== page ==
Sunday, January 17, 2010

Dreams, Schemes & Chicken Wings

John Ramsey Miller

In a dream I had the other night I was teaching a creative writing course and in class we were having a round robin and each student proposed a character and a setting. I chose three characters (the maximum number allowable by my rules) and I chose the time and place. Each student used those elements and came up with a plot. The short stories were written and I was going to put them all together in booklets without the author’s name being included and the students would vote on their favorite. I thought the only problem would be a perfectly split vote, but I was wrong as all of the students turned in the same story, which meant that all but one had cheated.

I think I remembered the dream correctly, but looking back I doubt that the dream could have lasted long enough for all for the segments I just wrote to be faithful to what I dreamed. So I probably perked the dream over the past few days, which brings me to the point of my blog. We get ideas from sparks we catch in our everyday lives, and those sparks grow into flames over time. It doesn’t take much to trigger our imaginations, and to give us the basis for a story. The same idea tossed out to a group of individuals would become a group of stories that would be entirely different. There really are no new ideas, just variations in execution of those ideas.

I have never been afraid of anyone taking my big idea and writing the book I was going to write. They could write a book, as can I, but they would be as different as scotch and grape juice.

I don’t mind telling people what I’m working on, but not for fear that they will steal the concept and beat me to the punch. I don’t talk much about what I’m working on because in my case I think it robs the project of crucial energy. When authors (let’s say aspiring authors) ask me about the safety of sending their golden pages off to an agent or to publishers and fearing someone will loot their MS for their great ideas, I assure them that there is no shortage of ideas, just a shortfall of quality executions of ideas. What publishers want is decent-selling authors who can deliver a well-executed book at regular intervals. Oh, yeah, they want each book to sell enough to make up for the ones that don’t sell, but that’s a different story.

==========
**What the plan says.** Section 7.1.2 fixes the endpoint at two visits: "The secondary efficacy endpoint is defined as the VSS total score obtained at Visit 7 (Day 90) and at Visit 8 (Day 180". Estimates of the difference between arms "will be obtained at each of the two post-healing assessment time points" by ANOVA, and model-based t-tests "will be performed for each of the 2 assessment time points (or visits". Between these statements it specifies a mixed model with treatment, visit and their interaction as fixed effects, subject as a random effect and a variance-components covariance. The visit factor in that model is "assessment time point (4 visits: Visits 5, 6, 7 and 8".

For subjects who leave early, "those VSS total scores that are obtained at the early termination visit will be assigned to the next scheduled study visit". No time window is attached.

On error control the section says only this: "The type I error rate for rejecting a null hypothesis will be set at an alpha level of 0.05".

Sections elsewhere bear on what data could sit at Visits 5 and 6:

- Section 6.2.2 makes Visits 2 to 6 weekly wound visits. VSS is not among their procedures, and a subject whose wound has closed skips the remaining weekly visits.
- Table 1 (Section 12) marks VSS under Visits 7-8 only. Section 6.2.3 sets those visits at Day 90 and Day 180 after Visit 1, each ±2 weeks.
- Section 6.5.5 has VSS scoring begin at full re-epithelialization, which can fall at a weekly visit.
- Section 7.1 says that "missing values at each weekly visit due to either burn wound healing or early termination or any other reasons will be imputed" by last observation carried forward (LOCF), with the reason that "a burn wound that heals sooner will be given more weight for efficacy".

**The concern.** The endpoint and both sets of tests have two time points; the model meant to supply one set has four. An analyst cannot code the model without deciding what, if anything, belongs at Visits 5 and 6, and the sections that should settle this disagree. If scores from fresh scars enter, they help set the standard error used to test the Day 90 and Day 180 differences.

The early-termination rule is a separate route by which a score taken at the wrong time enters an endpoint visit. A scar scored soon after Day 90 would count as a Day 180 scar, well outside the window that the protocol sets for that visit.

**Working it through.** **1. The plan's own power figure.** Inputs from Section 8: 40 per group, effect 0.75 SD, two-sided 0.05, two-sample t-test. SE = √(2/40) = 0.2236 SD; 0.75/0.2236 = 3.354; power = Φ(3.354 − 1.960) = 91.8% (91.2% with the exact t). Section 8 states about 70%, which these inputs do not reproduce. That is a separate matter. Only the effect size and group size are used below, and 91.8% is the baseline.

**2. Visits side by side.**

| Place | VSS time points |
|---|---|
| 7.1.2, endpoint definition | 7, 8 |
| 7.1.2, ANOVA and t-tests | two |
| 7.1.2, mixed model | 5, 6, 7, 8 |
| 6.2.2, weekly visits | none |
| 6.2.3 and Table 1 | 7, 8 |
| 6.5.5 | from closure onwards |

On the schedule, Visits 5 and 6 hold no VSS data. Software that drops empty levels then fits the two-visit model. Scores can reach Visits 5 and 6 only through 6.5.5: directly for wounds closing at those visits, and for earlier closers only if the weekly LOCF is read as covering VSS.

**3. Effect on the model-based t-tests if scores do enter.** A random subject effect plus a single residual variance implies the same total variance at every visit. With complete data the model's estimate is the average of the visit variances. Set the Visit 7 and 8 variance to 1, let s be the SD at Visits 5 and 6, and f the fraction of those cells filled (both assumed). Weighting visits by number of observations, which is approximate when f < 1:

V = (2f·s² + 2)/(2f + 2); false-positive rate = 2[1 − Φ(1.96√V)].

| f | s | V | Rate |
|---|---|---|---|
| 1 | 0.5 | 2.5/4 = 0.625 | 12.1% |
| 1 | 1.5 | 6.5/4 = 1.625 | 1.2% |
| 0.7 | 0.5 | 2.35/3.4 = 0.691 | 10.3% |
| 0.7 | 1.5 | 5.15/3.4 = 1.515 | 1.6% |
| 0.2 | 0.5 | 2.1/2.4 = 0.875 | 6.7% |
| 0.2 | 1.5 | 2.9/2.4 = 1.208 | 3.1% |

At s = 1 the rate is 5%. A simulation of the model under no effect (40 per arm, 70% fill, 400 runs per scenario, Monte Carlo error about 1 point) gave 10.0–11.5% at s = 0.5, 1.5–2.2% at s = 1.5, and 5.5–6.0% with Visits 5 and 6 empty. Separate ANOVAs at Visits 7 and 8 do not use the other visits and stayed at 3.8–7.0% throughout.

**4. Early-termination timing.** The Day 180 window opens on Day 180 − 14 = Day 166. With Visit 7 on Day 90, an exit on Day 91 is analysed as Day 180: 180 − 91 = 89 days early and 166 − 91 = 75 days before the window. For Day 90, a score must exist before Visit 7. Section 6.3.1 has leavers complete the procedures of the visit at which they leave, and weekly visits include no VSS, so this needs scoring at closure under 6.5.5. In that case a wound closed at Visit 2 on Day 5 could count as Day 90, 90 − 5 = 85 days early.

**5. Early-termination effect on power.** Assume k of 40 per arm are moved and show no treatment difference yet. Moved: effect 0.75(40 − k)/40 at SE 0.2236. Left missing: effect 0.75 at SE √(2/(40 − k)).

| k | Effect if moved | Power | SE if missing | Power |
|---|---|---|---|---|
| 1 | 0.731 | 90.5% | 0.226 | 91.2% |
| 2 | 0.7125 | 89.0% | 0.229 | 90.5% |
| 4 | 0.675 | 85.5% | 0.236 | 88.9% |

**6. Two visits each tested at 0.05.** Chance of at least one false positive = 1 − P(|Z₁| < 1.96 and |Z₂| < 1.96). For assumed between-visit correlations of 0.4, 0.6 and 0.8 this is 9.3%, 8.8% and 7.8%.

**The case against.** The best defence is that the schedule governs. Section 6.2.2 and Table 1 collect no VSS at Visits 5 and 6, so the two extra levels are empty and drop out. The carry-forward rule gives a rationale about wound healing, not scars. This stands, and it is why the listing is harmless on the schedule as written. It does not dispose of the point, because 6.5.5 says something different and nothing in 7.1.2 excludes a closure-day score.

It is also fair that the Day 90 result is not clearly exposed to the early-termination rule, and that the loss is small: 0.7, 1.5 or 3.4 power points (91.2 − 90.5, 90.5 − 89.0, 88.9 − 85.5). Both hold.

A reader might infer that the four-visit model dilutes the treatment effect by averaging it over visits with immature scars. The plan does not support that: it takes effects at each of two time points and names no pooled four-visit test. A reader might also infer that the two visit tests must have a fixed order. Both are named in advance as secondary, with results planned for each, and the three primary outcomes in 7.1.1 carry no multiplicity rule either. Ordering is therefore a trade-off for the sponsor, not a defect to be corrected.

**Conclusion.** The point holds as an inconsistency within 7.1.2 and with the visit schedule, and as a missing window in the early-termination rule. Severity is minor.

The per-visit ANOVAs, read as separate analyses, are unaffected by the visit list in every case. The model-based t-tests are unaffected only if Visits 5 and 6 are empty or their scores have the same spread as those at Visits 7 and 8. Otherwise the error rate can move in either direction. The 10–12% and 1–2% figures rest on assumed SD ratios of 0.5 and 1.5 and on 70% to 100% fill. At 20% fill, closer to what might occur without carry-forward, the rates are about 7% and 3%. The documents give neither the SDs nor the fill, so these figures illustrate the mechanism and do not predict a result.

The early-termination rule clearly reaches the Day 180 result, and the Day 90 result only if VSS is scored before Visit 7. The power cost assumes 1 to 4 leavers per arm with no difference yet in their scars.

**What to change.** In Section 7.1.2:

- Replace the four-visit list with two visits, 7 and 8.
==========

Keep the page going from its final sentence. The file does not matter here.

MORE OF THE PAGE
We all see the world differently. Each of us filters what we write through our experiences just as we write in our own personal styles and we more or less can’t help but do it that way. Someone asked me recently what my style was, and I replied that I wrote like I talk, like I think, then tried to cut out 75% of the words on the draft pages.

This week my wife wrote a story for www.Goodnewsgirlz.com, which is a great lifestyle site her sister coproduces. I read the first paragraph and thought it was something I had written about our chickens. I made a few minor tweaks for her, but truthfully it was every bit as well written as what I write, maybe better than what I had written on the same two incidents. It was clear, clean, concise and humorous She said, “writing is fun.” She’d discovered my secret––one I’d managed to hide from her for 34 years.

My editor once told me that writing was only hard if you do it right and I agree. I think most things are that way, especially building model cars.

I watch AX MEN, but I'm not sure I should. Next week I’ll tell you about dropping a dead tree that I feared would fall on my shed, and felling it directly onto my shed.

So long, and good writing.

Saturday, January 16, 2010

Solid Structure


[Note: John Ramsey Miller and I are switching days this week.]

I love to teach structure, and Joe's post on Wednesday brought up a tremendously important question. Someone in another writing forum wanted to know how you figure out where to end Act 2, and go into Act 3.

The question of where the act breaks go, and what they entail, may be the most crucial in all of dramatic structure, because if they are weak, the entire edifice of the story will be unsound. Knowing how to fix them will go a long way toward making your novel more readable.

Think of novel structure as a suspension bridge.

As is obvious from the picture above, the suspension bridge is held up primarily by the two supporting pylons, one near the beginning of the bridge and one near the end. Without these pylons in those exact spots, the bridge will not be stable.

Now looking at the picture you can see that it perfectly represents the 3 act structure. A solidly constructed novel will look just like a solidly constructed suspension bridge. If that first pylon is placed too far out from the beginning, the first "act" of the bridge will sag and sway. In a book or movie, it means the first act is starting to drag.

Similarly, if the second pylon is misplaced, you'll end up either with anti-climax (the pylon too far away from the shore) or a feeling of deus ex machina (the pylon too close).